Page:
"Once she started to sing, I was blown away."
What makes it possible for someone so tiny to soar in what Jackie and her family call the "classical crossover" style?
"Her brain," said Clark Rosen, director of the University of Pittsburgh Voice Center. "It starts with your chest and lungs, the voicebox, the palate, the nose, lips ... but it's how our body puts it all together, how it's all coordinated by the brain -- that's how even little people can make big sounds."
Dr. Rosen estimates 70 percent of his practice involves professional singers, but he sees his share of younger performers, too. Take a group of singers who share similarities in physical makeup such as size and condition of vocal cords, for example, and the star is the one with the wiring.
"Very few people are gifted enough to have that naturally, or with subsequent learning, to create a voice we'd love to hear," Dr. Rosen said.
At the same time, some people are blessed with great vocal cords and other physical attributes, but that doesn't mean they have singing talent. He compared this to a novice trying to play Yo-Yo Ma's cello.
"It's a great instrument, but it's how the brain puts it all together that's the difference."
Of course, proper training helps. Each spring, Dr. Rosen said, he sees teenage girls who develop problems after a few weeks of belting out songs in their high school musicals.
"There are a couple of styles of singing that are harder [on the body] and more potentially injurious. Power singing, what people call 'belting,' is always at the top of the list."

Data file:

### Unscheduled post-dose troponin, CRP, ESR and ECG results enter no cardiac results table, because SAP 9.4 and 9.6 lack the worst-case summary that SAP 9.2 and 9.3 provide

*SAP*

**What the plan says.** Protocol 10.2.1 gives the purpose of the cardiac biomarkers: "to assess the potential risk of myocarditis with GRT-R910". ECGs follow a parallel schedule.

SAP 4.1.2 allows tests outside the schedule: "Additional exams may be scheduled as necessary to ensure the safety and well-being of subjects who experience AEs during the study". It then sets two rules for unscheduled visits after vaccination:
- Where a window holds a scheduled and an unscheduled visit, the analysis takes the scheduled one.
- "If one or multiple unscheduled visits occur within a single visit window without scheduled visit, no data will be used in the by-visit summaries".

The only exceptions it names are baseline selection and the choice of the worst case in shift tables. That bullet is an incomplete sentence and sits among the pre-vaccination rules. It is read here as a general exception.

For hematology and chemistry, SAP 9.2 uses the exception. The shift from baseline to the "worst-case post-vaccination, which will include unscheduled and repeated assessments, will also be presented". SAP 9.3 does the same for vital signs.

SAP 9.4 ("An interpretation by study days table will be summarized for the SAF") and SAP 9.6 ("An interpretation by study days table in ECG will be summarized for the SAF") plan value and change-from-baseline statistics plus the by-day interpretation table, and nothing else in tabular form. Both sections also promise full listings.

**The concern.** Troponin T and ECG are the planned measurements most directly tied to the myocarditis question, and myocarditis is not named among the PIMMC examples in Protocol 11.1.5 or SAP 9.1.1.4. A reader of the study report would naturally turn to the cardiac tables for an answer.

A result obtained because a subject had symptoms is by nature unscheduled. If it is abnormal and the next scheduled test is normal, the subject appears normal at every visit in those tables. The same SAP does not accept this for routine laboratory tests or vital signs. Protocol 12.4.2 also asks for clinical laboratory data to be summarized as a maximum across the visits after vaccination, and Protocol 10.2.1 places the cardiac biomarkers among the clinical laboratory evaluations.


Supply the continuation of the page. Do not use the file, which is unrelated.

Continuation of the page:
Jackie is not a belter, Ms. Benack said.
"She is not screaming, a la 'Annie.' She is using her 'head' register, not her 'chest' register. A lot of pop music and musical theater singers use their chest register and that's the one a lot of people try to take too high.
"She sings from the healthy part of her voice."
Ms. Benack also praised Jackie's interpretation of songs: "She sings to the important part of the phrase, and then backs off. That's instinctual."
If there is any part of Jackie's singing that will improve with age, she said -- and it's not a glaring deficiency -- it is her relatively short breath line. "She takes breaths some times where an adult would not, but that's just because she's young and little," Ms. Benack said.
Sometimes, it's easy to forget that this singer, with her eyes on winning $1 million and headlining a show in Las Vegas, is still a child.
Mr. Janis, who is based in York, Maine, has worked with thousands of children around the country for the Celebrate America series, and he's deeply involved in raising funds and awareness through his music, both here and abroad.
He said that the pressures of being in the spotlight can be intense for singers of any age, but there are ways to combat it.
"There are things you can do as you develop your career," he said. "If you keep grounded, and use the gift to help and inspire people, make those connections ... those things can help maintain a balance."
Last December, Mr. Janis invited Jackie to perform at a concert in his home town of Greenwich, Conn. The day before, he took some of the cast to a nursing home where his mother had worked when he was a kid.
"I was playing my set, and everybody applauded, and then Jackie comes on, and everybody there was just mesmerized. There were two newspaper people there and the next day they wrote how Janis was upstaged by Jackie Evancho," he said, laughing.
"OK, it's one thing to get upstaged at Carnegie Hall, but in a nursing home? You just don't expect that."